Workflows provide a mechanism to allow plugins to hook into common workflows and provide alternative user workflows to achieve the same result. They are available from Totara 12 onward.
There are two main concepts:
Workflow managers: Define the specific type of workflow. Workflow managers are including in core code, which provides the mechanism for offering several options.
An example of a workflow manager is the 'coursecreate' workflow manager, which is responsible for controlling the course creation workflows.
- Workflows: The workflows themselves must always extend a workflow class defined by a workflow manager. They define a name and other metadata, access control and activation logic, and use one of two mechanisms to define the user's path once the workflow is selected:
- Provide a URL the user should be taken to
- Provide Totara form definition and processing methods
An example of a workflow might be a 'seminar' workflow, designed to extend the 'coursecreate' manager to make it easy to create seminar specific courses.
Implementing a workflow
To implement a workflow create a namespaced class \[component]\workflow\[manager_component]\[manager]\[workflowname] in the following location:
Your class must extend an abstract workflow class defined by the workflow code (\totara_workflow\workflow\base).
You should implement the metadata methods get_name(), get_description() and get_image() to describe your workflow.
If you want to redirect to a URL then you should also implement get_workflow_url().
If you want to provide a form then you should also implement define_form(\totara_form\model $model) and process_form(\stdClass $data, array $files=)
If you want to limit access to the workflow to certain users, you can implement the can_access() method.
New workflows are not automatically enabled. To enable a workflow, you need to trigger it in install.php or upgrade.php:
// Example of enabling a workflow programmatically: $workflow = contentmarketplace_goone\workflow\core_course\coursecreate\contentmarketplace::instance(); $workflow->enable();
Implementing a workflow manager
If you want to define a new workflow manager you need to implement two classes, the workflow_manager class and an abstract workflow class:
Workflow manager class
You must implement get_name() and get_all_workflow_classes(). The later should return an array of valid workflow classes of this type. See existing workflow_manager classes for an example (e.g. /course/classes/workflow_manager/coursecreate.php).
You can also choose to implement can_access() if you require per-user control over the type of workflow.
Note that both workflow managers and workflows support the can_access() method, but they serve different purposes.
The workflow manager can_access() method should be used to restrict access to the entire workflow, i.e. prevent the user from taking the action that the workflow is designed to perform. For example, if a user is not allowed to create courses, the coursecreate workflow manager should prevent it.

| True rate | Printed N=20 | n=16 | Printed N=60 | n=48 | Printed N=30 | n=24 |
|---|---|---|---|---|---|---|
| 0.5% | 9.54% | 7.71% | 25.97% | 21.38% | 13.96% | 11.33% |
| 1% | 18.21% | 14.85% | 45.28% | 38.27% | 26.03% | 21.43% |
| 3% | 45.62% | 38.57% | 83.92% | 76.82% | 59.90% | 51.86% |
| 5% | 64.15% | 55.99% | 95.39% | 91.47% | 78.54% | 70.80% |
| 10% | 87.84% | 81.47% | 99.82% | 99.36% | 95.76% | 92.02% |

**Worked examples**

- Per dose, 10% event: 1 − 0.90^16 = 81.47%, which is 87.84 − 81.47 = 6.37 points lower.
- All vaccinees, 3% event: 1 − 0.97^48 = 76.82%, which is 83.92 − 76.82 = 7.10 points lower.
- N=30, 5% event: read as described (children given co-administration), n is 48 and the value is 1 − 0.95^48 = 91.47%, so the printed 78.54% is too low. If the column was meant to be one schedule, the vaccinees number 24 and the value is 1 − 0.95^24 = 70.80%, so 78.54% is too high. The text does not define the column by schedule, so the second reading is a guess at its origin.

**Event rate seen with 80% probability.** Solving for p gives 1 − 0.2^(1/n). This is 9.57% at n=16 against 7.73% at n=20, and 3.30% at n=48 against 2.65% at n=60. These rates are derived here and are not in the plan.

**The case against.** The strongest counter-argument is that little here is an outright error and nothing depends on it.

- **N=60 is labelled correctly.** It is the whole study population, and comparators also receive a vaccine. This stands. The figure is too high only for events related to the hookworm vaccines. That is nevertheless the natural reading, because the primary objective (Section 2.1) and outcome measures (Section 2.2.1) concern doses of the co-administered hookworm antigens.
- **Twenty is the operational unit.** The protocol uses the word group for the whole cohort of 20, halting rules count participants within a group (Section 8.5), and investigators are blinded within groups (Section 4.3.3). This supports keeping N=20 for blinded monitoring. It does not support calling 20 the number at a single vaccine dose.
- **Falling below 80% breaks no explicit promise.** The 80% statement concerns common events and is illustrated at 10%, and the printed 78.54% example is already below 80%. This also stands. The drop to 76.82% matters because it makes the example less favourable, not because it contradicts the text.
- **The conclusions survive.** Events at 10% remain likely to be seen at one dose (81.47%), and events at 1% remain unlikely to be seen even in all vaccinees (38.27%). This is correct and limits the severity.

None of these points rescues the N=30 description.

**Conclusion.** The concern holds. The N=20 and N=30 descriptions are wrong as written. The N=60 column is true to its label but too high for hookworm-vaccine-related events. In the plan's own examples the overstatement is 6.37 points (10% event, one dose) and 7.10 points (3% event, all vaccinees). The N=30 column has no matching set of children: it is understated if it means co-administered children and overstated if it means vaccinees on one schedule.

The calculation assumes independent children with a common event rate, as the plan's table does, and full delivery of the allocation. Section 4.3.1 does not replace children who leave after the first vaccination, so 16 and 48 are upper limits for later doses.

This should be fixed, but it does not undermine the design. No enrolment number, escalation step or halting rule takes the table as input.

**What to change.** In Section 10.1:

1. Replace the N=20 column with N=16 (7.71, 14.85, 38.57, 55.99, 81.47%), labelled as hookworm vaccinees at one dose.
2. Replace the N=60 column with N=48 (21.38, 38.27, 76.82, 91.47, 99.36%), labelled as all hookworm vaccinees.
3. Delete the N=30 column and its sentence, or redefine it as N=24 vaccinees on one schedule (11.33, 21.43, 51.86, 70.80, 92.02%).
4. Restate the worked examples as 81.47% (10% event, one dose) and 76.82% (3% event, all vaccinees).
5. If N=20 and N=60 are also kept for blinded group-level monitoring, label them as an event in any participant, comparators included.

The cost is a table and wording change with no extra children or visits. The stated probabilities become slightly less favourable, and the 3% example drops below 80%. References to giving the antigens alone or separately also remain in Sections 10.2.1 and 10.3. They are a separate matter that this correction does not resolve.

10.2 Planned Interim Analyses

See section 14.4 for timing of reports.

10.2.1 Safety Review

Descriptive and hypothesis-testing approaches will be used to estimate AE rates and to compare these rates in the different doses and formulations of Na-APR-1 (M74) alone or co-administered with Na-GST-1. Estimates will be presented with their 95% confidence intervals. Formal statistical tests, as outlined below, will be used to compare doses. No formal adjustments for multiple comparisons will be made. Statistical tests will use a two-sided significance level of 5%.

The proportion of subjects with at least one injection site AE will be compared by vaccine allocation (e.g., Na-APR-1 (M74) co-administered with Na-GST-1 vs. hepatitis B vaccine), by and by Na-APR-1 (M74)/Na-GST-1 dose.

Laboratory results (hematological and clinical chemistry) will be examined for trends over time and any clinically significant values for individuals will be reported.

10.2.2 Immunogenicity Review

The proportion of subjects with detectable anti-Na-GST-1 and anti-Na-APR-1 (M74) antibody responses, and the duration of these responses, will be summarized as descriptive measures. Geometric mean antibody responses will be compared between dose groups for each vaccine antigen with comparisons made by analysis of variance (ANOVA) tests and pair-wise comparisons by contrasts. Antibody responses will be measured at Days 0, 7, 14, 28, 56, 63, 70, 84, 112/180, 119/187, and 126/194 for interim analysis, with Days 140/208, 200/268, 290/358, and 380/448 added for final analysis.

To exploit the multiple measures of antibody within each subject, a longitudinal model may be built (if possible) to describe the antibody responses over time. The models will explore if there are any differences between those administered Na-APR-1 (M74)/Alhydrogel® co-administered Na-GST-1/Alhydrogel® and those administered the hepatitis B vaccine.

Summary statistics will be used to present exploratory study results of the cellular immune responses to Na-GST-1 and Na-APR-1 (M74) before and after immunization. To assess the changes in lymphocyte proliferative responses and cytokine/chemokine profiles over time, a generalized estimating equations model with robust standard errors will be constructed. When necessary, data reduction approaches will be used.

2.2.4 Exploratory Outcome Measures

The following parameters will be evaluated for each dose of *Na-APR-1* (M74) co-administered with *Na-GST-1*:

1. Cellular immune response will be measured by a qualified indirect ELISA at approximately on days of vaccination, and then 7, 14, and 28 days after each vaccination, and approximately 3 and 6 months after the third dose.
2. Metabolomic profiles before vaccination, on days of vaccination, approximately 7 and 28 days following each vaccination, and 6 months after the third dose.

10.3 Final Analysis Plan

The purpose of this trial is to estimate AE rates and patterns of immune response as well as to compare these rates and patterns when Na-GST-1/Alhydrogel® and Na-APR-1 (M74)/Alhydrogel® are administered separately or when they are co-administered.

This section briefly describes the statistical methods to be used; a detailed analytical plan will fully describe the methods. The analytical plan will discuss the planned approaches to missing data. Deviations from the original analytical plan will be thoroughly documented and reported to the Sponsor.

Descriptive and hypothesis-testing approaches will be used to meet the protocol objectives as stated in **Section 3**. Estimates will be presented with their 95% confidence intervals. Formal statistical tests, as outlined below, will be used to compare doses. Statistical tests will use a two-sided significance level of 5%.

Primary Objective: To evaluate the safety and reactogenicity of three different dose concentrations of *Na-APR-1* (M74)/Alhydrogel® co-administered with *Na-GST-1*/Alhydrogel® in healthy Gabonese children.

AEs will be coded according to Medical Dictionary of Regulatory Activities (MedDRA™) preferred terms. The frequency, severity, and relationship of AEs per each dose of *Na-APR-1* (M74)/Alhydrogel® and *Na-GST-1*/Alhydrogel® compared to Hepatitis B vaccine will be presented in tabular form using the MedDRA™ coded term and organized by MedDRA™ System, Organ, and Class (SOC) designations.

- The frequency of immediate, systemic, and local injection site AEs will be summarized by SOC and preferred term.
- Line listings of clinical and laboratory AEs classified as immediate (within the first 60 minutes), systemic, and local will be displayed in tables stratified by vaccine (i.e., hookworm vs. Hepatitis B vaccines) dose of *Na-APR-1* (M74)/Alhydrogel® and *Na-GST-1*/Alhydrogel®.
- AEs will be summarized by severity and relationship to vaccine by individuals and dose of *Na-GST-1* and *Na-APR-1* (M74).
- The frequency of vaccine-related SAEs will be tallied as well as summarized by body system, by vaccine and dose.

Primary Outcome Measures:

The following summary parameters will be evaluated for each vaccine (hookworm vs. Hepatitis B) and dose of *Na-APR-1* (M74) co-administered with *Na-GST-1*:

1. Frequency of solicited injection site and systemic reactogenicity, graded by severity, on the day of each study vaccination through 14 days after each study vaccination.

The workflow can_access() method should be used to restrict access to a single workflow of that manager. For example, if there is a workflow that supports course creation via a plugin that has been disabled, the overall workflow manager may allow access but the specific workflow might not.
In some cases there will be state-specific data that you want to pass through from where the workflow is triggered into the workflow or beyond. For example courses can be created in the context of a specific category, so it's reasonable to pass the category to the workflow, which can then decide whether to make use of that information (by for example, creating the course in that category). Data can be passed and used via the set_params() and get_params() methods. Params are set against the workflow manager but available in both the manager and the workflow itself.
There are helper methods get_workflow_manager_data() and add_workflow_manager_form_elements() which can be used to pass data through the generic workflow form so it's available at the processing stage. You can also pass data as parameters by defining them in get_workflow_url(). Params can also be used in other methods such as can_access().
Triggering a workflow
Responsibility for any action that occurs during or after a workflow should be managed by the component implementing the workflow. You are free to do whatever you want, but we encourage workflows to consider the behaviour of any existing workflows and act in accordance with user expectations.
Workflow access can be controlled at a site level by a Site Administrator via Site Administration > Appearance > Manage workflows. Individual workflows can be disabled, which overrides any local access control implemented by the manager or workflow. If only one workflow is available to a specific user (because only one exists in code, only one is enabled by an admin, or only one is available to them due to access rules, or a combination) the user is transparently redirected straight to that workflow.
If no workflows are available, the interface will hide the option to perform that action completely.